Some VLANs have simple and practical goals, such as segregating printer access. Administrators can set them up to enable computers on any given VLAN to see the printers also on that VLAN but not those outside it.

Other VLANs serve more complex purposes. For example, computers in a retail banking department cannot interact directly with computers in the trading departments. Setting up separate VLANs for the departments is one way network engineers can enforce such segregation.

How VLANs work

A VLAN is identified on network switches by a VLAN ID. Each port on a switch can have one or more VLAN IDs assigned to it and will land in a default VLAN if no other one is assigned. Each VLAN provides data-link access to all hosts connected to switch ports configured with its VLAN ID.

A VLAN ID is translated to a VLAN tag, a 12-bit field in the header data of every Ethernet frame sent to that VLAN. Because a tag is 12 bits long, up to 4,096 VLANs can be defined per switching domain. VLAN tagging is defined by IEEE in the 802.1Q standard.

When an Ethernet frame is received from an attached host, it has no VLAN tag. The switch adds the VLAN tag. In a static VLAN, the switch inserts the tag associated with the ingress port's VLAN ID. In a dynamic VLAN, it inserts the tag associated with that device's ID or the type of traffic it generates.

Switches forward tagged frames toward their destination media access control address, forwarding only to ports with which the VLAN is associated. Broadcast, unknown unicast and multicast traffic is forwarded to all ports in the VLAN. Trunk links between switches know which VLANs span the switches, accepting and passing along all traffic for any VLAN in use on both sides of the trunk. When a frame reaches its destination switch port, the VLAN tag is removed before the frame is transmitted to the destination device.

Spanning Tree Protocol (STP) is used to create loop-free topology among the switches in each Layer 2 domain. A per-VLAN STP instance can be used, which enables different Layer 2 topologies. A multi-instance STP can also be used to reduce STP overhead if the topology is the same among multiple VLANs.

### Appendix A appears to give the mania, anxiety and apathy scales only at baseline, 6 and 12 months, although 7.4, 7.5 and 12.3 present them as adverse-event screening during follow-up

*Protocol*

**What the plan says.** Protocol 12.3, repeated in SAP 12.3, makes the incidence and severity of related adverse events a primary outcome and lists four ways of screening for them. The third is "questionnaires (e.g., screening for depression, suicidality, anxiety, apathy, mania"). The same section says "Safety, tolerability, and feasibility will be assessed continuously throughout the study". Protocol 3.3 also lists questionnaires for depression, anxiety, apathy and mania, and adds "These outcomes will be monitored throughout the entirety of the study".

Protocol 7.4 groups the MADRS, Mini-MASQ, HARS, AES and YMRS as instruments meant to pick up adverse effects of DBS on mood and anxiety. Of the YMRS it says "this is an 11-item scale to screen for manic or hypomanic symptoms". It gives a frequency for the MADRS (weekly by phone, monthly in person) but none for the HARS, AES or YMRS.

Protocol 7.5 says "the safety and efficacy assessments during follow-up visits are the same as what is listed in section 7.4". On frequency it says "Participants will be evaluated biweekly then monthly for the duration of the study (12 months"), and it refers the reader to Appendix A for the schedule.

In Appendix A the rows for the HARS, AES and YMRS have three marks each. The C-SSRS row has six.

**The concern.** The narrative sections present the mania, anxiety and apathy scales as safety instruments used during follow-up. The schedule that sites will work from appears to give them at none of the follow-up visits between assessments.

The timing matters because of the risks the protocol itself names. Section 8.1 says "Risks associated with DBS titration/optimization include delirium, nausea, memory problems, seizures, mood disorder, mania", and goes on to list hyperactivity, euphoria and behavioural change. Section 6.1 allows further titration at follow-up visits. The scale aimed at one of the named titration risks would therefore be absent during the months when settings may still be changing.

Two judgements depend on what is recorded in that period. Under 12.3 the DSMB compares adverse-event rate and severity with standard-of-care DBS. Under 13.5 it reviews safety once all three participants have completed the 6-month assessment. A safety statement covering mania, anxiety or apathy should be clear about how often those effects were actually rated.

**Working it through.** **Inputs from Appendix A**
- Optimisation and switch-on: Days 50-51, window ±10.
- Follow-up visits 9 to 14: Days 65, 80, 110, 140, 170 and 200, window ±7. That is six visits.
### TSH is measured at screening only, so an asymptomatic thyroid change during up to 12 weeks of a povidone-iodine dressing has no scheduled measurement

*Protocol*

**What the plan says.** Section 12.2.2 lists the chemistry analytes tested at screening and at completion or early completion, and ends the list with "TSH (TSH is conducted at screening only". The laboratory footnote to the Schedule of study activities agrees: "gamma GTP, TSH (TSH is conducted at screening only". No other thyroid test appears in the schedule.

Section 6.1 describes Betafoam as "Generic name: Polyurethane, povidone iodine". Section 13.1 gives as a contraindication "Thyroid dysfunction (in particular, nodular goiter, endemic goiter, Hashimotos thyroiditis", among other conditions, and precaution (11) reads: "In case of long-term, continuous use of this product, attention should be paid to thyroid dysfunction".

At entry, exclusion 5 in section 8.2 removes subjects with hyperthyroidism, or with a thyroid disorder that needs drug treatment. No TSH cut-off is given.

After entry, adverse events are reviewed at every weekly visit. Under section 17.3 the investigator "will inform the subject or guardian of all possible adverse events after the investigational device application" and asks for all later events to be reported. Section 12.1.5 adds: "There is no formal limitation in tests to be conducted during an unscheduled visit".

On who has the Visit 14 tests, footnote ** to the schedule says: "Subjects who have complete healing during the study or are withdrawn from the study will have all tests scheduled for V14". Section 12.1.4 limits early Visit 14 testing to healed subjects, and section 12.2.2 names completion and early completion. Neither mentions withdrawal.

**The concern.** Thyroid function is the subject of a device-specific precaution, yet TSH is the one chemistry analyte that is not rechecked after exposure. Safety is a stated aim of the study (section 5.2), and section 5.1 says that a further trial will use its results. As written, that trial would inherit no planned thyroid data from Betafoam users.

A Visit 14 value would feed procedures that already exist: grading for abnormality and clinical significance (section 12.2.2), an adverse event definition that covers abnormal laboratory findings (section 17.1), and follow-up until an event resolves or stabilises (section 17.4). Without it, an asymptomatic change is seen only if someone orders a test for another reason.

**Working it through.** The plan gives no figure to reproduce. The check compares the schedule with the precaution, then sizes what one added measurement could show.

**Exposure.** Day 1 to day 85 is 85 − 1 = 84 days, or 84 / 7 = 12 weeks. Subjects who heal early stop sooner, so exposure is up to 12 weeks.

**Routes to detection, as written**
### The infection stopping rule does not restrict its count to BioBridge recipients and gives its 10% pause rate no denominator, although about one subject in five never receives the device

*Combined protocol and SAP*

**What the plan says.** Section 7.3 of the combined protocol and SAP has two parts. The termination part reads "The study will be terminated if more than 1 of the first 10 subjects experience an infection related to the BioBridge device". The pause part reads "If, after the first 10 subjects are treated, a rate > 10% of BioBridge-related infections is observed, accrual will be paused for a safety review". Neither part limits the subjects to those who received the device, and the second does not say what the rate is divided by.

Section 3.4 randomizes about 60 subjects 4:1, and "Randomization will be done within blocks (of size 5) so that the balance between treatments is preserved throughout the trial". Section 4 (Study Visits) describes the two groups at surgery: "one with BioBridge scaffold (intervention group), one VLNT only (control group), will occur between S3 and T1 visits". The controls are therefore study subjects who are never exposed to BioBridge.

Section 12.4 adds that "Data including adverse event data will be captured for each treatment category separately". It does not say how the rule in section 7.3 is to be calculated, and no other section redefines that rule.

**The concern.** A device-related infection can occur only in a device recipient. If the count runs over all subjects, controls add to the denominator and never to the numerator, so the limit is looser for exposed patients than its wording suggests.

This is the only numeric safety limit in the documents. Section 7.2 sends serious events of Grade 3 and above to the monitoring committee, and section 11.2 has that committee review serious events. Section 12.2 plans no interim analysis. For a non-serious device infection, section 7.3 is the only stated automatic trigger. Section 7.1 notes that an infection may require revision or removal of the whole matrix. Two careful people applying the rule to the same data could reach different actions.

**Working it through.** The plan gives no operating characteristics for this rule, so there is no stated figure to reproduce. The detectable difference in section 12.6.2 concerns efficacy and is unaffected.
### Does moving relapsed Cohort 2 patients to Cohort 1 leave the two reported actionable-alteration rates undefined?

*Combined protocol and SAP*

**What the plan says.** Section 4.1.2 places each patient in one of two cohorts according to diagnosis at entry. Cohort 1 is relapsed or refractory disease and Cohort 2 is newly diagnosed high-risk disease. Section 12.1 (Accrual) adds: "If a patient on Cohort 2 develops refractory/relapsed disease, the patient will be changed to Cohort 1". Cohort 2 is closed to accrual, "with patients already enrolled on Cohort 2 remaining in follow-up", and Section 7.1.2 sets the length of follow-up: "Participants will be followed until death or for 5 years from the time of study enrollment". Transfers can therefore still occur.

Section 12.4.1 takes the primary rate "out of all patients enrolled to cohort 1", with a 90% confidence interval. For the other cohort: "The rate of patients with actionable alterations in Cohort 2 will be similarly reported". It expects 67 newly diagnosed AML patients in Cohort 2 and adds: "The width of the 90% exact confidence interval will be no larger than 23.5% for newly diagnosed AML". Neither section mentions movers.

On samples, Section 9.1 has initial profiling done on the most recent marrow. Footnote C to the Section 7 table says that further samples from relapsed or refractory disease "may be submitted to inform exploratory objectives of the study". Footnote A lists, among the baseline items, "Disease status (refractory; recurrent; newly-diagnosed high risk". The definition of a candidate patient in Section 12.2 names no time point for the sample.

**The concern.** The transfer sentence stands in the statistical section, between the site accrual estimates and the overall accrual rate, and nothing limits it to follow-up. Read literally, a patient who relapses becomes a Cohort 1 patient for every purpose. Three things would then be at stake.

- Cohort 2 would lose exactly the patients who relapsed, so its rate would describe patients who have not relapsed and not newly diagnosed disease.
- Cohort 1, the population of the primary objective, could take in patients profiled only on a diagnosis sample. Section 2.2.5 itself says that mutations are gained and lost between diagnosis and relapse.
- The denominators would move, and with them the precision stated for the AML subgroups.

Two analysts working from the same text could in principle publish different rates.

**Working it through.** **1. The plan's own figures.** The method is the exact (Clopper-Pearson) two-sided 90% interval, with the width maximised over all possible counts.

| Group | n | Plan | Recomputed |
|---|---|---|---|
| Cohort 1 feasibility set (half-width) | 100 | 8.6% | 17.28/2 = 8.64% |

Disadvantages of VLANs

VLANs help control broadcast traffic, tighten security, ease administration and improve performance. But they have some disadvantages, too.

Limit of 4,096 VLANs per switching domain

One disadvantage of VLANs in a modern data center or cloud infrastructure is the limit of 4,096 VLANs per switching domain. A single network segment may host tens of thousands of systems and hundreds or thousands of distinct tenant organizations, each of which may need tens or hundreds of VLANs.

To address this limitation, other protocols have been created, including Virtual Extensible LAN, Network Virtualization using Generic Routing Encapsulation and Generic Network Virtualization Encapsulation. They support larger tags, which enables more VLANs to be defined, and the ability to tunnel Layer 2 frames within Layer 3 packets.

Managing spanning tree structures

Another disadvantage is that, when VLANs are numerous and large, the network can have a difficult time managing the spanning tree structures needed to prevent traffic loops. The easiest fix for this is to remove redundant links from the network. Unfortunately, that then leaves the network vulnerable to a single point of failure anywhere a redundant link was removed.

VLAN identification with wall jacks and APs

Another challenge with VLANs is it can be difficult to ensure easy identification of the VLANs to which a given wall jack or AP has access. This can make it more difficult for end users and field service support staff when they attempt to connect something new to the network.

Another disadvantage that isn't unique to VLANs but still affects them is poor planning, which makes the overall VLAN plan overly complicated, brittle and difficult to maintain as needs and underlying network equipment change.

This was last updated in June 2022